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Colleen Higgs

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Archive for the ‘Parenting’ Category

8 reasons why I recommend Maya Fowler’s “Elephant in the Room”

The Elephant in the Room
1. As a parent of a girl, this novel makes me think I need to learn more about eating disorders and how they come about. Children can so easily become casualties of their parents’ inability to be present and aware.
2. Fowler takes us into the main character’s, Lily’s mind and body, her inner obsessions about food, eating and her body.
“My body screams for the icing, my mind says no, but its starting to quaver. My mouth waters as I beat the icing. It’s thick and glossy, made with real butter. The sweetness caresses my nostrils, and so does the rich bitterness of the cocoa; and then there’s the salty creaminess of the butter. Mind and body are fighting like mad. My body has transformed itself into a champion wrestler for the occasion. My mind is taking a beating.”
Fowler writes with vivid clarity about Lily’s inner torment, and she shows us the repetitive, circular patterns of Lily’s self destructive cocoon.
3. The style and language in this novel impressed me. So did the sense of place and the details that make Kalk Bay, Plumstead and the Karoo Farm come alive for me as a reader. The sound of the sea and wind, the stone walls of the Kalk Bay house and of the farm house in the Karoo. “Its windy and sand gets stuck in my teeth. I thought it would be a good idea to come out here to my lonely hill, but even the sheep are tucking their heads into their woollen armpits.”
4. We have a new, interesting voice in this young novelist. “The Elephant in the Room” is a strong debut novel and I look forward to reading more of her works.
5. The child’s perspective on family secrets, such as the death of Andre, Lily’s uncle and her grandfather and how their deaths came about.
6. The character of Gesiena, reminds me of characters in many South African farm novels, I loved her and was saddened by her life and her fate.
7. In spite of the tragedy/ies at the heart of the novel, Maya has a light touch, she writes with humour at times, deftly and seamlessly weaving in facts about anorexia, bulimia, butterflies and South African politics, so they are part of Lily’s life and engagement with her world and not the writer imposing her research or views on the reader.
8. As a parent, teacher or someone who knows young people you may be able to identify the early stages of anorexia or bulimia. Lily’s Gran and mother both ignore the signs, which seem to be quite obvious to this reader, in spite of how Lily goes to great lengths to hide her tracks and keep her awful secret.

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I Choose You (Father’s Day, June 2009)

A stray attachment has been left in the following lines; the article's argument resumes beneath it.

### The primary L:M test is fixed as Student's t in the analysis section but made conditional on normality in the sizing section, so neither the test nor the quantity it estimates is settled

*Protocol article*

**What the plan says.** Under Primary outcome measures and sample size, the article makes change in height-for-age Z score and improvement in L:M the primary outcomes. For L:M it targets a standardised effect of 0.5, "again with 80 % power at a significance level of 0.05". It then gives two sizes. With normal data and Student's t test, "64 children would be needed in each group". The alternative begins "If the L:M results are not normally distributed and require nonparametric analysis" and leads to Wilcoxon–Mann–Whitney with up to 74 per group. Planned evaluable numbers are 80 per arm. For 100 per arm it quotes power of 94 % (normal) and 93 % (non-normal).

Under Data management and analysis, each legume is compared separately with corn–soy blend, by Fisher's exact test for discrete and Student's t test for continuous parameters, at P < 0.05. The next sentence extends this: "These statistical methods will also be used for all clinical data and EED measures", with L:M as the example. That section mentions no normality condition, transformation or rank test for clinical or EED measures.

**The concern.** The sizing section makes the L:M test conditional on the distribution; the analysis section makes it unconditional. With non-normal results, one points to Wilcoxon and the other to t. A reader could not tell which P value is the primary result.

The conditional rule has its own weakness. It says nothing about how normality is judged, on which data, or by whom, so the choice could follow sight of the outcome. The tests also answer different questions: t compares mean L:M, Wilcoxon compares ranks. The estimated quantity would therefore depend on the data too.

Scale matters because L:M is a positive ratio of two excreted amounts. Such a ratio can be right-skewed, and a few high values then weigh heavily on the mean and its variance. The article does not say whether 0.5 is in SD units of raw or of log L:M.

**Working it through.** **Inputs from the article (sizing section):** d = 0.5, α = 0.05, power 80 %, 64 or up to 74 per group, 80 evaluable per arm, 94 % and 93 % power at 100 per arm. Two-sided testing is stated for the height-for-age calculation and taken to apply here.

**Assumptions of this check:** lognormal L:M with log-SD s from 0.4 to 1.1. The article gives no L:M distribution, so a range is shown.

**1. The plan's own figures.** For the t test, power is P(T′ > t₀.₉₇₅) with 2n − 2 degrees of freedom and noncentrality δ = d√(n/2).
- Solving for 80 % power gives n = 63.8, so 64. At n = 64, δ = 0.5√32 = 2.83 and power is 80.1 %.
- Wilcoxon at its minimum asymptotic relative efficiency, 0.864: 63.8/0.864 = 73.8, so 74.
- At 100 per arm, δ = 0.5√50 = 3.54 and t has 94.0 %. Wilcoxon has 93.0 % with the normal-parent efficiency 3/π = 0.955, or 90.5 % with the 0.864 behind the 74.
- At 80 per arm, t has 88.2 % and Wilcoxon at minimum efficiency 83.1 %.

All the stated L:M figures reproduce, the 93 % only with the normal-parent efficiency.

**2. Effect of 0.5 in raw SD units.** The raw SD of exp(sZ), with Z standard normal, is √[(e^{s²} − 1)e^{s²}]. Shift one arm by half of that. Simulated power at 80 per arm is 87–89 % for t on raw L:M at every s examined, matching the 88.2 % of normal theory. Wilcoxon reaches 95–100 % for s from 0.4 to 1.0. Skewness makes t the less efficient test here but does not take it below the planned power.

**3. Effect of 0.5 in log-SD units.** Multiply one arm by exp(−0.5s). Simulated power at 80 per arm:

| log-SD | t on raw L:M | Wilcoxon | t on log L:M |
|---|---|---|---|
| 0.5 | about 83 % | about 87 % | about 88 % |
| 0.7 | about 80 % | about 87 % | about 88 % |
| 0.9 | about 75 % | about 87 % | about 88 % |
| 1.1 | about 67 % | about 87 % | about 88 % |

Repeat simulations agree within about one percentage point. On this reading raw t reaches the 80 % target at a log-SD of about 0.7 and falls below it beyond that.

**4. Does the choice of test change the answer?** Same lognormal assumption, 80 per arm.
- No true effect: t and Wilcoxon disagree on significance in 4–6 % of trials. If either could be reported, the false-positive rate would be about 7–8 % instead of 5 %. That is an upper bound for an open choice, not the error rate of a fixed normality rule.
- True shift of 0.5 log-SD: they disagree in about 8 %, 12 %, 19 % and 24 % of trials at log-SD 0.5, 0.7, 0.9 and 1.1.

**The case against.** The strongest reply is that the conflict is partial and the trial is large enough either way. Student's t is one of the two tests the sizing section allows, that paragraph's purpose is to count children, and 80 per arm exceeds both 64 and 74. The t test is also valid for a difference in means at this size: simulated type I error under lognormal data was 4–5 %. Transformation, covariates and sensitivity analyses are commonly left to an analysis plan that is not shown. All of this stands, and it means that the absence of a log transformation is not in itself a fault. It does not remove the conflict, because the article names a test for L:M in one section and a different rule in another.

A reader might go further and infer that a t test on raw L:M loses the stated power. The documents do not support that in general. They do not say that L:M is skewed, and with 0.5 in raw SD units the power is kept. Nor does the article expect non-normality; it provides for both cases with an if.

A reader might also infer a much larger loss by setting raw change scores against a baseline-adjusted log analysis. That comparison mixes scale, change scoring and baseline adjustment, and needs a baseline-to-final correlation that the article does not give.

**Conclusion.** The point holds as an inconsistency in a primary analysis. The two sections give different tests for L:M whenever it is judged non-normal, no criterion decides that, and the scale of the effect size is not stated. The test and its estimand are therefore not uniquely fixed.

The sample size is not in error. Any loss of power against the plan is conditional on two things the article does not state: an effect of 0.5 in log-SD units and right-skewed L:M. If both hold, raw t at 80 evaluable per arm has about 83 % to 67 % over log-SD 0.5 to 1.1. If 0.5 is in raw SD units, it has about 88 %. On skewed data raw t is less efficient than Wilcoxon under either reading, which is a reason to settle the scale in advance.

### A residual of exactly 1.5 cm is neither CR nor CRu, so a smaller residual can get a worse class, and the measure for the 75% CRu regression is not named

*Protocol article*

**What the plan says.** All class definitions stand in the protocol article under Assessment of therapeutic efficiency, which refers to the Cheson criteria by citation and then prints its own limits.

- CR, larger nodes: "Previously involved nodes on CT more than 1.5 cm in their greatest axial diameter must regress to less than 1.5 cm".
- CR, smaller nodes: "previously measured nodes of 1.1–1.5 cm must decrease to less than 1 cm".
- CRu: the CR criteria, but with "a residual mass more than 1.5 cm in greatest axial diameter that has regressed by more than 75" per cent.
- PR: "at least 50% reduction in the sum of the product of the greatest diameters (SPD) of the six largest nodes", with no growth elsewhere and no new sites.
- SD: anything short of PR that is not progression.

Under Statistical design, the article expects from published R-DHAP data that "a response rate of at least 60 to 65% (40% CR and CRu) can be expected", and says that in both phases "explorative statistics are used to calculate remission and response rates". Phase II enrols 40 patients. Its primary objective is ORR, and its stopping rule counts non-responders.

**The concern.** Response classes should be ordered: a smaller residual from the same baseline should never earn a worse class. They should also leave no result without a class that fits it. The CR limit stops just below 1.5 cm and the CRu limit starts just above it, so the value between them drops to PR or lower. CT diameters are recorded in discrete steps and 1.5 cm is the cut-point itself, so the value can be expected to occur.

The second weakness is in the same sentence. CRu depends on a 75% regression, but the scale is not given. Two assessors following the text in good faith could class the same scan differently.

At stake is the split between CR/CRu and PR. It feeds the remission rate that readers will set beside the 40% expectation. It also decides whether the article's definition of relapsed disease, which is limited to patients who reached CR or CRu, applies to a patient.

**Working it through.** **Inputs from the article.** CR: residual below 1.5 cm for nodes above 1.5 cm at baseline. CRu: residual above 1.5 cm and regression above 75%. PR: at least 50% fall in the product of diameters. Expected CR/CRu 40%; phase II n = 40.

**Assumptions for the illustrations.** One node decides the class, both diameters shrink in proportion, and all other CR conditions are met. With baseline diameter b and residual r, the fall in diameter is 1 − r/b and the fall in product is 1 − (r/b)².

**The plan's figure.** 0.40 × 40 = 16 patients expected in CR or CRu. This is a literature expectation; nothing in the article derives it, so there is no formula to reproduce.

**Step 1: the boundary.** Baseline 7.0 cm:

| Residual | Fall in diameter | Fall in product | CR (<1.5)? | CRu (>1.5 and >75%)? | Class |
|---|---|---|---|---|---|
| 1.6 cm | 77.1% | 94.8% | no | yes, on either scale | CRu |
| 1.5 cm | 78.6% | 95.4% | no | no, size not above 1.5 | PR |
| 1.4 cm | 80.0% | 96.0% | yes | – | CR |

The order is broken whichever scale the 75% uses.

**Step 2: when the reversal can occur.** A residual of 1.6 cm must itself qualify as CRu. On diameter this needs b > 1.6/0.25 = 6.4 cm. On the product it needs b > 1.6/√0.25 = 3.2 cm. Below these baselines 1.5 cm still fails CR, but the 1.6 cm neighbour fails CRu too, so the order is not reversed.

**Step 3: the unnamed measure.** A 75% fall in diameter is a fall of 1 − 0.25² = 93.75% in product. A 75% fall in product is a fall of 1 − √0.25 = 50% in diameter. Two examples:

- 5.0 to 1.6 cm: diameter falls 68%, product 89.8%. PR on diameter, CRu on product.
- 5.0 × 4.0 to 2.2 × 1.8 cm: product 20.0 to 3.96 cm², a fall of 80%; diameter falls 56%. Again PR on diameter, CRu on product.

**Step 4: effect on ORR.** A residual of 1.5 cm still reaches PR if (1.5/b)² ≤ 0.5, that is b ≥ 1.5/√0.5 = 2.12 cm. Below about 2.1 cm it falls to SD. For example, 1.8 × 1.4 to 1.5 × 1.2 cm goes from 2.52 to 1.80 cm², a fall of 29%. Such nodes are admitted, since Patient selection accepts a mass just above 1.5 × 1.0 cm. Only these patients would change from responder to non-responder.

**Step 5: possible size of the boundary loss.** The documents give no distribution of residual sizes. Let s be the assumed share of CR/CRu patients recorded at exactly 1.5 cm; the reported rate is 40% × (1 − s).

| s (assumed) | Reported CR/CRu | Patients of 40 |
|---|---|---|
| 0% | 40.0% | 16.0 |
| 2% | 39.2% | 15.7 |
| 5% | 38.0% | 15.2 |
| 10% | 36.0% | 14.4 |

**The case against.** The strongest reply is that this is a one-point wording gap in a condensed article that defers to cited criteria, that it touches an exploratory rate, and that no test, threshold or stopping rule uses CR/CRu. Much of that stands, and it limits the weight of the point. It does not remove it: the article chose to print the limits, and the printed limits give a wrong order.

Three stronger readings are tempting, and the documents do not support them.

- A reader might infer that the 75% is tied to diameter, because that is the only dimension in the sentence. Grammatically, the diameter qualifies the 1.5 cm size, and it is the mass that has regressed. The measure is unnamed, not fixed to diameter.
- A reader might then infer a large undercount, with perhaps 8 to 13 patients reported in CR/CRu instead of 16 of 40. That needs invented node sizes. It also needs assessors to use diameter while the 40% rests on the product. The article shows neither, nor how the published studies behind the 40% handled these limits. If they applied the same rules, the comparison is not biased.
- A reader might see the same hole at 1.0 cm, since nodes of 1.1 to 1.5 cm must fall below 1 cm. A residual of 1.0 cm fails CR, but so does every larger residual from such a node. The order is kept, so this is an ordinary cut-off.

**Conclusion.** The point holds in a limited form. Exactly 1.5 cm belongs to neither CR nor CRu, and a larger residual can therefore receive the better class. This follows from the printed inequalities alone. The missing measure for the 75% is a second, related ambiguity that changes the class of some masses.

My dad died in 2000. I didn’t realise how much I relied on him, how much I loved him until he was gone. David Higgs was actually my stepfather, and he adopted me when I was six. My birth father, Philip, gave up rights of access and custody so that he didn’t have to pay maintenance and because of advice he was given by a psychologist; the prevailing wisdom in the late 60’s was that it would be healthier for my younger brother and I to be part of our new family and not to have our loyalties divided. The last time I saw Philip was when I was six. I missed him and longed for him all through my childhood and into young adulthood. I met him again when I was 21 and I travelled to Europe during the university vac. Philip had remarried and was father to four other children. My real father though was David, the one who switched off the light when I wanted to go to sleep at night, who would bring me a glass of water if I asked, who drove me around, who argued with me about politics, who would always fetch me if I needed a lift – no matter what the hour or how far.

Weirdly when I was in my early thirties, my mother threw another father into the mix, she told me that a boyfriend of hers might have been my Dad, it was hard to tell from looks she said, as Philip and No 3 looked very alike. For a couple of years I was keen to meet No 3 and even wrote to him. He didn’t reply. He lives in Cape Town, now and then I see his company’s logo on a bakkie or a sign as I am driving around doing my day, it’s always a little jolt. He must be retired by now.

Needless to say Father’s Day is not a simple celebration for me, but perhaps my situation is more common than I first thought when my mother shocked me with this news. After several years of being troubled by not being sure of who my father is, I decided to settle on David as my father, the one who chose to be a father to me and my siblings, Sean (also not his birth son), Michael and Geraldine. He was a softie and when we were children would give in to our pleas for treats. His death left me feeling unsheltered, alone on the heath. I am sorry that he never got to meet my daughter, she was born two years after he died. They would have liked each other. He was very good with little children.

I learnt patience, even-temperedness, generosity, kindness from my Dad. I learnt about horses and polo, about sport, I sharpened my skills of argument. He took pleasure in the ordinary everyday things, a braai, a rugby match, gossiping with farmers, playing tennis, a glass of wine, day dreaming. He knew rural South Africa very well, for over twenty years he worked in sales for a multinational veterinary/agricultural pharmaceutical company. He was deeply concerned about solving the problems of internal parasites in animals.

The more that time has passed since his death, the more I miss him. Now that I am a parent, I wish I could speak to him — I would thank him.

Published in Femina, June 2009 edition.


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